Source: TheStar

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Tuesday, June 5, 2007

Why some gain and others lose?

Morgan Kelly in his research (1997) entitled, Do Noise Traders Influence Stock Prices?, identified three types of investors: smart-money traders, noise traders and passive traders.

Smart-money traders always behave rationally whereas noise traders always buy high and sell low. Passive traders do not actively participate in the market most of the time.

According to Kelly, the probability of being a noise trader declines with income. As a result of higher income, smart-money traders can acquire more reliable research reports to help them in investment decisions.

Noise traders, being in the lower income group as well as lacking critical information and having wrong information, end up losing money in the stock market most of the time. Their aim to recoup losses lead to more losses. Nevertheless, the presence of this group of traders makes it possible for smart-money traders to make money.

In general, noise traders are always affected by emotion and past experience. They rush to sell when prices fall and buy when prices go up because they believe the current trend will continue into the future.

As a result of over-confidence and lack of self-control, they are unable to act rationally. Furthermore, due to a lack of financial training and limited capacity to process information, they tend to misinterpret economic and market information.
Most of the time they put faith in the information they want to hear and if that contradicts what they have done, they will “bend'' the information to confirm their actions.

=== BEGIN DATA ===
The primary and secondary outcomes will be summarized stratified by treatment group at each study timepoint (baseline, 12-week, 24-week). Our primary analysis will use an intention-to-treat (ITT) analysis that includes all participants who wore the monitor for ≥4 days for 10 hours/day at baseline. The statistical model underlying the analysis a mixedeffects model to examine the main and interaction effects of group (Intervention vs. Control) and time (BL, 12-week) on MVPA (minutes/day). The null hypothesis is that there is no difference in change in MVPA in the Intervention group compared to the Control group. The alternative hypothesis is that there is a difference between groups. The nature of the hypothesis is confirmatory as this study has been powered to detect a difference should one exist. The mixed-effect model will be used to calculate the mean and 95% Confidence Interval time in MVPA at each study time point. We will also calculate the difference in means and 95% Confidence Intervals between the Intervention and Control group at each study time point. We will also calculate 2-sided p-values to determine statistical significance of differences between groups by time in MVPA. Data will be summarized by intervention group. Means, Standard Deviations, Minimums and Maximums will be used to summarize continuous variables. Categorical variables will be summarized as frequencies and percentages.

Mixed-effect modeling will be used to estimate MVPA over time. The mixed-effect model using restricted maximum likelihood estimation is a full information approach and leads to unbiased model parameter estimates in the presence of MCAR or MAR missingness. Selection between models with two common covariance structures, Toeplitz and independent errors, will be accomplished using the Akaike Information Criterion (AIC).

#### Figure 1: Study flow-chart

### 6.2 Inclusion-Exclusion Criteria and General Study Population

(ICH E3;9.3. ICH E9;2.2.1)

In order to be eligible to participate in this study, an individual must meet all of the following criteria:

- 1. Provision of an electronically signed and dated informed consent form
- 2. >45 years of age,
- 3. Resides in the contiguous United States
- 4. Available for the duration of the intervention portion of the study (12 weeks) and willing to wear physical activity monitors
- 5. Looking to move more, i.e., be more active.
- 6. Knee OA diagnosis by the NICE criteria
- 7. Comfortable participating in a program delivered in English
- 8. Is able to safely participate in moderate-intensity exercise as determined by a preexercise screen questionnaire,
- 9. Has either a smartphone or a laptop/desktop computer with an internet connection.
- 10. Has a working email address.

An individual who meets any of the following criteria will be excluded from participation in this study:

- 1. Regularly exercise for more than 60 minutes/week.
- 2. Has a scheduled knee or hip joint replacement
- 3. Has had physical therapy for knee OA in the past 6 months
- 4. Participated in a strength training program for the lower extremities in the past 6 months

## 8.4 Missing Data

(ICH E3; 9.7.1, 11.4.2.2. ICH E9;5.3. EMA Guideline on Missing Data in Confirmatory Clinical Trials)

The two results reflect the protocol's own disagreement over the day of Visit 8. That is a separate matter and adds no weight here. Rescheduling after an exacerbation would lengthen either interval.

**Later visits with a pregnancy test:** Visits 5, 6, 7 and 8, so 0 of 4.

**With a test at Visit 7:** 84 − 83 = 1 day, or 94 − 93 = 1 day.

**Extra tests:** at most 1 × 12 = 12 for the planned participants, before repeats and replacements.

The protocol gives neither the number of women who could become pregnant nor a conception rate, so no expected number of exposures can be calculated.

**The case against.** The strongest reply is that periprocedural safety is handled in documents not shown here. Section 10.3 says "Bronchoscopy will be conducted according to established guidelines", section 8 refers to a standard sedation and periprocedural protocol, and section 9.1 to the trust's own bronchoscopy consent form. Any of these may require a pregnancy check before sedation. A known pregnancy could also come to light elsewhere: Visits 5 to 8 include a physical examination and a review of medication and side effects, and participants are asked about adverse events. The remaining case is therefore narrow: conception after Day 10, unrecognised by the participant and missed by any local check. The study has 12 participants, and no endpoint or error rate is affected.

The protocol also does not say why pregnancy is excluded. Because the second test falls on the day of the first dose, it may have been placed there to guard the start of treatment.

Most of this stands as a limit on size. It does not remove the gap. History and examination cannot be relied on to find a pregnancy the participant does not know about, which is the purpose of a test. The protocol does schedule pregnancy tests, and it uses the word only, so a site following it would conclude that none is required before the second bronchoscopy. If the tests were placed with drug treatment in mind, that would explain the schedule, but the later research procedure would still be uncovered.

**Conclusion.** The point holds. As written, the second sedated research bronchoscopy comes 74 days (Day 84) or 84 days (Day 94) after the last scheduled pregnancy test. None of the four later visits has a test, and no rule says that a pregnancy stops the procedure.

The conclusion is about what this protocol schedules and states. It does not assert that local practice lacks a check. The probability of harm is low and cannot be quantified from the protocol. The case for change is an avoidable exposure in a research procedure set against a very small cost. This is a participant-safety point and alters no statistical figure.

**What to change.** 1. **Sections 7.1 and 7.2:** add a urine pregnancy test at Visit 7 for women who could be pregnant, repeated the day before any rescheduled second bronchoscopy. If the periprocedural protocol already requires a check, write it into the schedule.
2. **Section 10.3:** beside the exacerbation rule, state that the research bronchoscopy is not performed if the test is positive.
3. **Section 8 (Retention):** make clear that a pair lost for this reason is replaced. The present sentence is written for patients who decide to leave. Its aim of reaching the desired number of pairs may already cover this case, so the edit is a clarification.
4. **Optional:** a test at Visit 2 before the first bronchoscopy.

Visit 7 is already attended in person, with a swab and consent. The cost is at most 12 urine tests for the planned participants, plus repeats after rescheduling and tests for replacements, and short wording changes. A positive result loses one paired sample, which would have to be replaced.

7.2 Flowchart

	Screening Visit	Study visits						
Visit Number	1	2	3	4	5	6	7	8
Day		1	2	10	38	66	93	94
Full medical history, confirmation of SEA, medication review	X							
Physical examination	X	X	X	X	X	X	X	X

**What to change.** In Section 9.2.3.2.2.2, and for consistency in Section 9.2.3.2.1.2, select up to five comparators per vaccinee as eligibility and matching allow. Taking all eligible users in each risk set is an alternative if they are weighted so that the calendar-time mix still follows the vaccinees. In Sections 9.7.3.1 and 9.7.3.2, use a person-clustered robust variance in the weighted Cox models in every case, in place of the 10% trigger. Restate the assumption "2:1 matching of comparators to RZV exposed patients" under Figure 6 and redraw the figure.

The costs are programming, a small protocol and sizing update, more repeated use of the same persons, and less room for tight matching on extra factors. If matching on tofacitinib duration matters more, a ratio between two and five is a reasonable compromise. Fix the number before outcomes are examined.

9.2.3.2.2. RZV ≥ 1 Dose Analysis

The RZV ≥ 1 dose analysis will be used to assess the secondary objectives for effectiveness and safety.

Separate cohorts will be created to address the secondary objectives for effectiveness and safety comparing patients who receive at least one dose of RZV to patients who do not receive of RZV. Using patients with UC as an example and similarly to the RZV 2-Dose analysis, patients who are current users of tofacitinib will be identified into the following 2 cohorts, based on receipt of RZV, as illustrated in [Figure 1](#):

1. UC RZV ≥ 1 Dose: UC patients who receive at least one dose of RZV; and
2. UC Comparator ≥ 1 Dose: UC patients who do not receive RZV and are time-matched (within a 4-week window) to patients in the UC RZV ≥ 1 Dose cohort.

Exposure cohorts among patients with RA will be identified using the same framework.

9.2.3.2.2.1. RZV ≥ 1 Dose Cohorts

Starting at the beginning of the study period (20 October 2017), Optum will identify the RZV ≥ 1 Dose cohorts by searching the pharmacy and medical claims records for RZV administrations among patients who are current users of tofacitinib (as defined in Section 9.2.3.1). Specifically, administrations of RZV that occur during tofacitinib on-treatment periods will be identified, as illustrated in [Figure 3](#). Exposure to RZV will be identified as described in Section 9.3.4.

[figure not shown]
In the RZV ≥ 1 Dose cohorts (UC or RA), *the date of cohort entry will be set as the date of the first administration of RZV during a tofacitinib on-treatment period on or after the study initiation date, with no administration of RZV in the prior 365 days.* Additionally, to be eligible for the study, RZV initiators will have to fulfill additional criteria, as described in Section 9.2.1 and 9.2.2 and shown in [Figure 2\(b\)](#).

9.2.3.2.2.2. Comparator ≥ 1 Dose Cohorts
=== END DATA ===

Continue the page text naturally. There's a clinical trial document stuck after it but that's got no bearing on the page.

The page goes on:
Some noise traders rely on heuristics and rules of thumb to make decisions.
Heuristic refers to the process whereby investors develop their investment rules by trial and error. These will later develop into their own rules of thumb.

An example of the rule of thumb is buying stocks when the market transacted volume falls to 100 million a day and selling when the market volume surges beyond one billion a day. However, this rule of thumb has changed of late.

With the implementation of one board lot of 100 shares, we notice that the lowest daily market volume is about 400 million to 500 million. A daily market volume of one billion shares may not imply a sell signal. Given that there is no empirical evidence to verify the effectiveness of these heuristics, noise traders tend to commit systematic forecasting errors.

Apart from the above, noise traders also like to follow others in making investment decisions. This situation is called information cascading where investors make their decisions based on the observations of others’ previous actions. They will try to gather information available from the history of previous action choices.

For example, we choose restaurants that are full of customers than otherwise, without knowing how the food tastes.

Most day traders select stocks showing higher gains and bigger market volume. They may not know the exact reason for the strong buying interest in the stocks but they believe certain people may have certain private information.

However, when the private information on these stocks is not consistent with the value of the stocks, this can cause a heavy sell-down. The sudden reversal of an information cascade is called information avalanche.

Hence, noise trading keeps us from knowing the expected return on a stock.
Smart-money traders always maintain unbiased expectations and make rational decisions. Due to the inaction of passive investors, this may help to slow the decline of a stock.

Investors need to constantly upgrade their investment skills by reading up on stock market investment or attending courses on investment.

·Ooi Kok Hwa is a licensed investment adviser and managing partner of MRR Consulting.

Source: TheStar